It seems every other day we read about new wearables or wearable sensors coming to market, not to mention all the bullish research reports about the expected enormous market growth of wearables. These are exciting times! So are wearables at the peak of the “Hype Cycle”?
According to this posting we may even be passed the peak, also supported by the recent appearance of some negative press like this NY Times article. Are we then entering the “Trough of Disillusionment” phase of the Hype Cycle for wearables? Maybe not, there are new exciting things still to come.
Get ready for Medical-Grade Wearables
In analyzing the current wearables and wearable sensors market, it’s important to distinguish between Consumer Market Wearables (which is what we have mostly seen to date), and the emerging category of “Medical-Grade Wearables”, a term that is showing up more and more in articles online.
What are the main differences as we consider the two categories of wearables? Both may certainly fit under the “Digital Health” rubric. BUT, Medical-Grade Wearables are considered medical devices which are regulated by the FDA, and therefore subjected to higher standards of scrutiny — (MUCH higher) for safety, efficacy and security. (The FDA is paying attention and is planning to hire additional scientists to help review medical-grade wearables).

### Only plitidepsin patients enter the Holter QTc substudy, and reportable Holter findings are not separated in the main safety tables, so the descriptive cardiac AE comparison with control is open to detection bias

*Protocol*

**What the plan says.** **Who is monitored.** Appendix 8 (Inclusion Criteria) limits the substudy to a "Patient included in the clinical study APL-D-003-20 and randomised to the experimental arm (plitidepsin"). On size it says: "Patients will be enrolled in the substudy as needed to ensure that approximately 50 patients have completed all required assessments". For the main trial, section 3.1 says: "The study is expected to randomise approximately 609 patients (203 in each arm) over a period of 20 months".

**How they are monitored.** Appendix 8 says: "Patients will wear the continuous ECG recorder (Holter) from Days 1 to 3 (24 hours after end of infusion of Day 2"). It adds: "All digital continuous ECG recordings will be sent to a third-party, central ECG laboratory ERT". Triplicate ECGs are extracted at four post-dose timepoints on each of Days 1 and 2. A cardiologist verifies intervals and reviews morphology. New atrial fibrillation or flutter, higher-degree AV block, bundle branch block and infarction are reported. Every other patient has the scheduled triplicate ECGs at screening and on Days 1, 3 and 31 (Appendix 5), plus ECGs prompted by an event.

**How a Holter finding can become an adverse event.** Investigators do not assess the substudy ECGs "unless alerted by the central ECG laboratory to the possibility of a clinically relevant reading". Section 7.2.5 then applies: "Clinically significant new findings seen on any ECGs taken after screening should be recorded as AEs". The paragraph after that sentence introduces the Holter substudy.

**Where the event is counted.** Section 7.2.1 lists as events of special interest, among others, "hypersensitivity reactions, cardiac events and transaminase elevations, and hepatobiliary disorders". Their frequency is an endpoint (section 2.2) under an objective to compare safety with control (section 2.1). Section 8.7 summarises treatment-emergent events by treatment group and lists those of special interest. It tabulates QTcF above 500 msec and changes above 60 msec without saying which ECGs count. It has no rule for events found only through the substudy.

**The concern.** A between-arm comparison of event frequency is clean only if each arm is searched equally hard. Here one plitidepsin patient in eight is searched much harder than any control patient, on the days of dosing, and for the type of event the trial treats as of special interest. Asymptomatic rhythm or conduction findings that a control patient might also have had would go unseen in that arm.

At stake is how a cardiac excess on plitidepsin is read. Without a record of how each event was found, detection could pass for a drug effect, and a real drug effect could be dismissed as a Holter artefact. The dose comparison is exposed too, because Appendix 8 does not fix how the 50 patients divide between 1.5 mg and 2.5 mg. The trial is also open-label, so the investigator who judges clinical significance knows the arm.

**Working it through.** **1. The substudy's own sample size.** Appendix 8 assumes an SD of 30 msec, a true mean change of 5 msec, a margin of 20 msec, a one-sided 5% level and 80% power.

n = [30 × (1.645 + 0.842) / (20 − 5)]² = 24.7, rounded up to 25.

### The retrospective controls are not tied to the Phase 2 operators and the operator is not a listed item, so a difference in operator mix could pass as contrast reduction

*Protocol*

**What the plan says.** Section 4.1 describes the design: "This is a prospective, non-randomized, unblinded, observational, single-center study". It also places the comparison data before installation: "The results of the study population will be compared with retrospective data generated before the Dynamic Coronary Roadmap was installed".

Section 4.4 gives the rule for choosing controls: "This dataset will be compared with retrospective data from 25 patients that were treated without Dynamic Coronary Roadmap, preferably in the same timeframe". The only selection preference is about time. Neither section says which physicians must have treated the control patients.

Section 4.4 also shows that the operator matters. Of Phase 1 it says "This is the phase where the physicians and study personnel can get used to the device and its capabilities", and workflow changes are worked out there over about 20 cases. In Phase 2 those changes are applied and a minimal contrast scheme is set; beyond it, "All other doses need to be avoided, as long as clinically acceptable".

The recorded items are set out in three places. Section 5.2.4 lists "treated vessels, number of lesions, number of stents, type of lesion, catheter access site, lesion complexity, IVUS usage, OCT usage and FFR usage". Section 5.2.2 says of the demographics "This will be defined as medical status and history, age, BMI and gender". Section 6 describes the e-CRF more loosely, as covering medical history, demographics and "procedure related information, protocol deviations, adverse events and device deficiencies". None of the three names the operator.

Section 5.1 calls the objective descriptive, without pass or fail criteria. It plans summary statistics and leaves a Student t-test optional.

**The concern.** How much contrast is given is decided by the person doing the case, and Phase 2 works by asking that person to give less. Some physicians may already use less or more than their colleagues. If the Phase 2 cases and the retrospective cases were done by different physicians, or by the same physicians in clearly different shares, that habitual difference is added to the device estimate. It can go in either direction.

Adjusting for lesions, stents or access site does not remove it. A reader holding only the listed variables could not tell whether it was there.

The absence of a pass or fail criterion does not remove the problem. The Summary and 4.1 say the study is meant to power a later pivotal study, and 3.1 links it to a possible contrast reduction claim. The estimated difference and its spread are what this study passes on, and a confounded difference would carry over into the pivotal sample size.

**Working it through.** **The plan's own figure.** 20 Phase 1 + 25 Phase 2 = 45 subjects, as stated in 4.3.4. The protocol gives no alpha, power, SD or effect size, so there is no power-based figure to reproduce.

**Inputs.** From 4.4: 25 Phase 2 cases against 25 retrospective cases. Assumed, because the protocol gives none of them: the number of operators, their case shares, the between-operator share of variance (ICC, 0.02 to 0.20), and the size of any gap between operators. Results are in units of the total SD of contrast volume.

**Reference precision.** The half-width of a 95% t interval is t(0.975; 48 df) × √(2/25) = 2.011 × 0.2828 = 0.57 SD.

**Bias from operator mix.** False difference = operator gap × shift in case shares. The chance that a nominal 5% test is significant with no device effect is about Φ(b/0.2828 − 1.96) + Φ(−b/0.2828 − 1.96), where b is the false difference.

Consumer Market Wearables are typically (all else being equal) “easier” to bring to market quickly. Don’t get me wrong, bringing any product to market is hard, but bringing a medical device to market is harder, a lot more expensive and takes a longer time.
The building of a Medical-Grade Wearable
My expertise as a researcher lies in the area of neuroscience/sensorimotor control/balance function/rehabilitation sciences. Specifically, my work in wearables began as a research project around 15 years ago — before it was considered a category — in my lab, the Injury Analysis and Prevention Lab at the NeuroMuscular Research Center at Boston University. Several of our projects involved wearables.
One of the projects involved the role of foot pressure in balance control, the dissertation topic of Peter Meyer, a PhD student of mine at the time. The technology we co-invented, today called Walkasins, is a wearable sensory prosthesis to replace lost foot pressure sensation in patients who have sensory peripheral neuropathy and balance problems.
Walkasins consist of a thin shoe-sole insert that measures pressure under the foot reflecting the person’s state of balance. Sensory information in the form of gentle vibrations are delivered to the skin through a strap worn just above the ankle. The user can learn to interpret the vibration signals to control balance, it becomes a “new” balance sense.
A subgroup of patients with peripheral neuropathy who experience balance problems will benefit from using the device. Once registered with the FDA, Walkasins should become available on a prescription basis.
View the first Walkasins prototype and listen as Lars describes the process to create its better, faster, smaller, cheaper and simpler successor made possible by the emergence of MEMS sensors, faster low-power microprocessors, 3D printers and other new design tools.
Photo courtesy of lzf.